End users don’t care much about the technologies we use or the methodologies we rely on for development. But they do care about their experiences. Everyone knows this, and when it’s time to market products and services, we remember. But when we’re designing solutions, whether they’re consumer-oriented or B2B, it’s often forgotten.
In this post, we’ll talk about how digital experience innovation is the key differentiator for modern businesses. It’s not just how end users decide which of several functionally interchangeable offerings they prefer; it’s how businesses can create whole new categories, and the audiences and customer bases that derive from them. We’ll also examine what digital experience innovation looks like on the ground, and how companies should pursue it.
Experience: the future of differentiation
As the world digitizes, digital functionality loses value as a differentiator. Best practices in a space are now easy to identify and relatively simple to implement. The best-performing companies will achieve this first, and many digital transformations and technical transitions will be full or partial failures. But that was true of having a business website 15 years ago; now, everyone has one, and even a very good website can no longer be a decisive differentiator on its own.
This is true of all technical advances; they lose their capacity to differentiate, become commodified, and enter a market of near-identical alternatives. Customers don’t view them as differentiators, and choose them as carefully as you might choose building lumber or engine oil; some may have special features, but all are suitable for the same purpose and ultimately are largely interchangeable. None is capable of disruptive performance improvements.
How do you achieve differentiation?
As consumers, we’ve already encountered these types of products. If you’ve used PayPal at checkout, you’ve encountered an innovative, integrated digital system being used to create new customer experiences. This is digital experience innovation, and it’s the key to future differentiation in a digitally crowded marketplace.
Seamless and easy: characteristics of innovative digital experiences
Innovative digital experiences are characterized by seamless integration and ease of use. At the consumer level, users don’t worry about whether to use them or not, they simply fall into the habit. PayPal checkout is a good example: once you try it you tend not to go back, because all the alternatives are more difficult to use or deliver poorer results.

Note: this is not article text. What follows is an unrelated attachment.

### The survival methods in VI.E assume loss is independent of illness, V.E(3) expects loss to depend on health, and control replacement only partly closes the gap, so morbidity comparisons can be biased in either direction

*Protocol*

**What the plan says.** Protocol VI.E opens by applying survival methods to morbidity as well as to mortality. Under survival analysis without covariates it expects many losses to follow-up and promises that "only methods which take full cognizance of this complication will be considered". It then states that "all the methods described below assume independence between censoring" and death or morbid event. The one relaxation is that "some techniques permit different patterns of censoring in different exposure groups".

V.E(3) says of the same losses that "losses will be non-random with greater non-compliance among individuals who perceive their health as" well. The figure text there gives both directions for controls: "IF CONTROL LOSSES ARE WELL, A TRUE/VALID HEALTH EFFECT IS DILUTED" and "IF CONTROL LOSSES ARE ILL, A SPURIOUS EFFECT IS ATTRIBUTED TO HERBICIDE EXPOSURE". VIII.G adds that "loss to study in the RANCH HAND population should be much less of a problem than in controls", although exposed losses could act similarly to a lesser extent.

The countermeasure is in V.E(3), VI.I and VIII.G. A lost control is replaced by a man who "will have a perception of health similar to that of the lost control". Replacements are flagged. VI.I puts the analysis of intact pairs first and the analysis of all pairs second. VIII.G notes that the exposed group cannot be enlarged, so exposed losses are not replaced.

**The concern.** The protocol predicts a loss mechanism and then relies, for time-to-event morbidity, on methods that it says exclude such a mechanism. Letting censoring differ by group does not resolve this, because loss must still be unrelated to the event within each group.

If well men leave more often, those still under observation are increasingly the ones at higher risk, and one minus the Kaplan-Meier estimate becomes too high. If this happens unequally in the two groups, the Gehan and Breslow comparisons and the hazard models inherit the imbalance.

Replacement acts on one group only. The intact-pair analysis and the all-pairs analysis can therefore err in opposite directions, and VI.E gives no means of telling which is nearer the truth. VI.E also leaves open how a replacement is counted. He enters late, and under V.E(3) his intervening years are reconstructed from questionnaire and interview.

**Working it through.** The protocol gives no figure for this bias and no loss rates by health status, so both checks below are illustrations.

Ecommerce customers can make purchases extremely quickly and easily, without entering credit card information or billing or mail addresses, because all that data is already stored with PayPal. The features are data storage and retrieval, with a bunch of APIs to connect that functionality across checkout flows and ecommerce hosts. But users are so far removed from the process that almost none of them could tell you how it works, or care less. It hasn’t been offered as an innovative new feature, but as a preferable experience.
In the same way, Starbucks customers are using a sophisticated system that links digital checkouts at physical locations with the company’s payments system, customer data storage and retrieval system, and other tools. But when you drive up to the drive-thru window, flash your phone at the cashier and drive away, there’s no reason for you to know that — any more than most folks know what’s really happening under the hood of their car. The innovative experience of controlling your own journey and taking your own route in comfort was what sold cars, not the features of the internal combustion engine.
Tech is no different. End-user experience conquers all, and it’s innovation here, not in features or infrastructure, that will give businesses the power to differentiate themselves and lead markets — or even create them.
In fact, experience innovation underlies the success of many tech giants, and explains the efficacy of category design marketing.
Amazon, Apple, IBM: experience innovation or category design marketing?
Category design marketing is the process of creating your own category, where there’s no real competition. When Samsung brought out a smartphone, that was product marketing. When Apple brought out the iPhone, that was category design: there was no such device before, and the nearest competitors were digital organizers, laptops, and Blackberries.
Amazon’s category design was similar: it’s Sears, Roebuck on the internet, and the combination of massive product range and cohesive customer experience makes it unique. Whatever you want, you can buy it on Amazon and have it delivered the next day.
IBM’s category design was in some ways even more innovative; it created the personal computing market as we now know it. Though four years elapsed between the first ‘home computer’ and the IBM PC 5150 in 1981, early home computers were often sold as kits and in some cases had no applications; after you built it, you had to write your own code in BASIC. That’s a hobbyist’s toy or a developer’s tool (if you’ve ever written BASIC, you’ll know what I mean). The IBM PC created a new category: a home computer a normal person could use for normal things. The world never looked back, and neither did the IBM corporation which had the category to itself until the Apple Macintosh came out in 1984.
Each of these innovations at first appears to be a technical innovation. In some cases, a considerable amount of technical improvement was required; for the time, the iPhone is impressive. Amazon doesn’t have a single technical ‘quantum leap,’ but its relentless focus on data-driven optimization is at the core of its growth and dominance. The IBM PC wasn’t substantially different from other early personal computers, and considered solely as a computer it was arguably an inferior product to some of its competitors.